You had no preparation –  If you got promoted into the manager’s role without any prior experience or preparation to perform the duties, be honest about the gaps you have. Influencing others and having some level of authority is no time to fake it until you make it. Lives are at stake. Yes, you might have authority based on the position you have, but that only goes so far.

You need to get serious about growth and development of the areas where you are deficient. Find a mentor or coach to show you the way, answer questions, and build your confidence. Leverage your strengths, but agree to work on the weaknesses in your ability to lead others.

Flip the model –  It is a very common practice in business to “hire fast and fire slow”. We make snap decisions about bringing people onto the team, yet we agonize over letting them go. This has a double down effect. If you make a bad hiring decision, why exaggerate it by waiting too long to let the person go?

Instead you should establish a longer, more methodical hiring protocol; give personality and proficiency tests, require multiple interviews, phone screen, and use behavioral based interview techniques. Make the process more thorough. I know an orthodontist who says he was once hiring his receptionist. He thought he had found the ideal candidate, but somewhere along the way to her first day at work she said “I don’t like kids.” WHOA! Someone who doesn’t like kids working in the front office of an orthodontist? Bad choice.

Once the hiring process is more detailed, your success should increase. However, when the person proves to be a bad fit, then let them go quickly. Do not make your golden eggs suffer the distraction of a poor performer on the team.

Check your recognition –  Be sure you have something in place for recognizing the true golden eggs in your midst. Let those who perform the most know it. It doesn’t have to be a huge public program, but be sure each person knows you value their contribution to team success.

Make it a point to let the high achievers have a say in what is happening. Give their voice value and significance. You might still have to go another direction, but giving them time to buy-in is easier when they believe they have a voice.

[reminder]How are you protecting your golden eggs?[/reminder]




Leadership Management

Leadership: Play Silly Games, Win Silly Prizes

Once you are given management responsibility, you have to focus on the core principles of the unit. You have to learn the people and the mission. Your effectiveness as a manager hinges on being able to lead the team.


If your style of leadership is, in any way about playing games with those you lead, you will lose before you start.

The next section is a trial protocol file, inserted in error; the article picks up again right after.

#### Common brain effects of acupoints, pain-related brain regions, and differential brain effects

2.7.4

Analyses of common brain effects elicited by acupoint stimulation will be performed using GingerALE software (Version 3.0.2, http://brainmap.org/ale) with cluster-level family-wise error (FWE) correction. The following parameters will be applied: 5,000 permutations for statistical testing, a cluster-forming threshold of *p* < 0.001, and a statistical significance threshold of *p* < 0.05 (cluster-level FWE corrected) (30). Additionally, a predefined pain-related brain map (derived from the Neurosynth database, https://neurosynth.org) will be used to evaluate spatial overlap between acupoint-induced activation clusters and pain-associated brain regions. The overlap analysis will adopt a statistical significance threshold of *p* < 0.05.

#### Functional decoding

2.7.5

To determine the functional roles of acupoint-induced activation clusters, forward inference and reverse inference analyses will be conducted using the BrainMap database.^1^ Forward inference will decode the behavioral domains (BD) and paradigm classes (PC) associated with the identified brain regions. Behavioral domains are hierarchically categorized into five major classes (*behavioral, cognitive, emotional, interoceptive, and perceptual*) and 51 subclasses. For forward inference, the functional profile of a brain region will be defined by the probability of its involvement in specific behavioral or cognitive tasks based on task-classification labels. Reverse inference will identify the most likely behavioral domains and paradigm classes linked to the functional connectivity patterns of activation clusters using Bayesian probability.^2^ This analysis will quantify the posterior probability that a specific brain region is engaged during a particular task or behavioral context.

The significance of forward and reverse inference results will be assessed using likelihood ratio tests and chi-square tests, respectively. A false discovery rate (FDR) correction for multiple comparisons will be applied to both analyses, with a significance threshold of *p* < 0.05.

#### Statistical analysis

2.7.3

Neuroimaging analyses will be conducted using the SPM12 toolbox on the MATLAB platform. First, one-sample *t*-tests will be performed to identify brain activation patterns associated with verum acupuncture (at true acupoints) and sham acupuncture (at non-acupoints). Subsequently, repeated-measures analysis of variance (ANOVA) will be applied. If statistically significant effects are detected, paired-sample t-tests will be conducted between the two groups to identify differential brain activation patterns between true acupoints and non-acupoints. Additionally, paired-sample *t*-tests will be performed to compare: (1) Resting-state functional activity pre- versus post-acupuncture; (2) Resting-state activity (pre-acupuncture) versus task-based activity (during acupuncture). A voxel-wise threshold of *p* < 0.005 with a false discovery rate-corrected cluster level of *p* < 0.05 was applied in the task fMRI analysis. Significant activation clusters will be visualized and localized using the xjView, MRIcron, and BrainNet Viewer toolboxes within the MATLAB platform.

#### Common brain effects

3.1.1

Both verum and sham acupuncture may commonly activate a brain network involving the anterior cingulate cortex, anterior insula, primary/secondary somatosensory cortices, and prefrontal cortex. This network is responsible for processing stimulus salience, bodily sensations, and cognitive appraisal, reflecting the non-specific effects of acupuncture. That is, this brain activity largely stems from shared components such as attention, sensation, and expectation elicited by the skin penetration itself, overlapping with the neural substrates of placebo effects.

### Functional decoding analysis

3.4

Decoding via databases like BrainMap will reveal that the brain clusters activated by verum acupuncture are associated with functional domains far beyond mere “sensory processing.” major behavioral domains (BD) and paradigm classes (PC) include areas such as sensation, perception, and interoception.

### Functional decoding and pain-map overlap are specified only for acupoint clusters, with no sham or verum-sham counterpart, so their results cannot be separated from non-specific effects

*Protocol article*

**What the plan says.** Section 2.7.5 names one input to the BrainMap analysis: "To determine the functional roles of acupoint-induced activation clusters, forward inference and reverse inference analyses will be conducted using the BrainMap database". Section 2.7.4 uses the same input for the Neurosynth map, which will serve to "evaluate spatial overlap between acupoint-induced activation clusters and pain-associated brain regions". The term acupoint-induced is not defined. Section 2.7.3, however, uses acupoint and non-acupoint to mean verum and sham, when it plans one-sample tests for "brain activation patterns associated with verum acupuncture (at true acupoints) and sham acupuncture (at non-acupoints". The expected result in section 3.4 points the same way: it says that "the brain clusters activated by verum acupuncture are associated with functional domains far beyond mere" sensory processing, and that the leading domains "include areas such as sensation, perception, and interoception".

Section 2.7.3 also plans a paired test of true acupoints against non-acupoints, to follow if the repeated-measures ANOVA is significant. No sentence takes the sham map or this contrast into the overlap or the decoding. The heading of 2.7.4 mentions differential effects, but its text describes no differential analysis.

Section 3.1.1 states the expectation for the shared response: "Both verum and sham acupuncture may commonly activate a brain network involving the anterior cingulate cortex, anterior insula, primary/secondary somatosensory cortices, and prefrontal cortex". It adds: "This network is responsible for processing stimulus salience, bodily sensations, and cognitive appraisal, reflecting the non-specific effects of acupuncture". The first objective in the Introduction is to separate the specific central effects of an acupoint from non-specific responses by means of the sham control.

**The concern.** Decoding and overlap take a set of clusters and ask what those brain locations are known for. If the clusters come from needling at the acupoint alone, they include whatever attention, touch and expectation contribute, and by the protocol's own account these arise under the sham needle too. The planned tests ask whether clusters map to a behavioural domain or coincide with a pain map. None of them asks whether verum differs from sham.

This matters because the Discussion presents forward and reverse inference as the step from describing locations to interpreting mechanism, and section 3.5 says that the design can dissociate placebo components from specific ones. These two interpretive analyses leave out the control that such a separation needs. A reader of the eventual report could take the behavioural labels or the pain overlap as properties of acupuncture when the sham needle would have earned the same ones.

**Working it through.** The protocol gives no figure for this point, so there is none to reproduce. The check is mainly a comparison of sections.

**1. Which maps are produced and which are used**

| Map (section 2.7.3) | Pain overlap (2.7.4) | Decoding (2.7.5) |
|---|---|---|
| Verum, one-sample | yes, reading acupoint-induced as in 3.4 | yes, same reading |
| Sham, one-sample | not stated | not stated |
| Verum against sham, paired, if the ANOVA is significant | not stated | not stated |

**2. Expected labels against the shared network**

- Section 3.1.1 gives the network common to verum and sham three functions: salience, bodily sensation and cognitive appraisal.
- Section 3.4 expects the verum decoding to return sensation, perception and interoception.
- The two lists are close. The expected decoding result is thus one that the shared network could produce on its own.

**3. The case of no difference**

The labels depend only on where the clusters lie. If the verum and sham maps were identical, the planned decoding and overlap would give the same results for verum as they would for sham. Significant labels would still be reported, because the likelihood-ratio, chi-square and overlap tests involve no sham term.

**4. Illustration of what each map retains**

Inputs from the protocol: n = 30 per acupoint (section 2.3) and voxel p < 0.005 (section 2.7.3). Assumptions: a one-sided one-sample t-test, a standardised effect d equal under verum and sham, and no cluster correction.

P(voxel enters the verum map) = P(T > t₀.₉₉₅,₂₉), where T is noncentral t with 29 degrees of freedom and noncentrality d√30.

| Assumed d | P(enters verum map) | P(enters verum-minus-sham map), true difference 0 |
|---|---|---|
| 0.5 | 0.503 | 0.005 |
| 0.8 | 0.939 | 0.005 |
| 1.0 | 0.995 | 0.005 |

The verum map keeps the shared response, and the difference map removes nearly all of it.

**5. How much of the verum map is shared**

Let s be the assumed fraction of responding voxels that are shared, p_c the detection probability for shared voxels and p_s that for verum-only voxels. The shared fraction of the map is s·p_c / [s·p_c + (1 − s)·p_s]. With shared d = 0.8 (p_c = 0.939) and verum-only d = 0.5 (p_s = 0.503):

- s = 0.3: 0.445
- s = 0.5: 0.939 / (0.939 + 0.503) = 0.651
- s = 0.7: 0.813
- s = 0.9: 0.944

Play silly games, win silly prizes. –  Anonymous

I once worked for a boss who refused to rate any employee better than what he had been rated. He wasn’t a very good manager, so his annual performance ratings were pretty weak. There were three of us, direct reports to this clown. After two review cycles of being handed poor results too, we banded together and vowed to take him down. How?

It wasn’t that hard. In meetings with more senior managers, we quietly but effectively deferred questions by saying things like “here’s my answer, blah, blah, blah, but Jim, what do you think?” He never had good answers. He would stumble and fumble, but our expertise was heard by those above us. There was no doubt he was being shown for the ineffective manager he truly was.

His gamy way of treating us at review time got blown up. What do I mean by being gamy? There are several ways this very unproductive leadership style comes across:

Type 1

You constantly ask for answers but never use the information. Making your team respond to countless questions then never showing any sign of using the answers for any good is just plain gaming. Why would you do that? Just to pester the crew? That’s silly. It’s a huge waste of intellectual and emotional capital.

Type 2

Asking questions when you already know the answer. I had an employee once who tried to game me. After walking away from a meeting this employee stopped me and asked me a question. It was somewhat technical in nature. I was glad to explain the answer and show him how to calculate a solution. He said “I already knew that. I just wanted to see if the ‘big dog’ knew how too.” My response? “How do you think I got to be the big dog?”

By the way, he got fired a few weeks later for pulling a similar stunt with a client who knew our CEO.

Type 3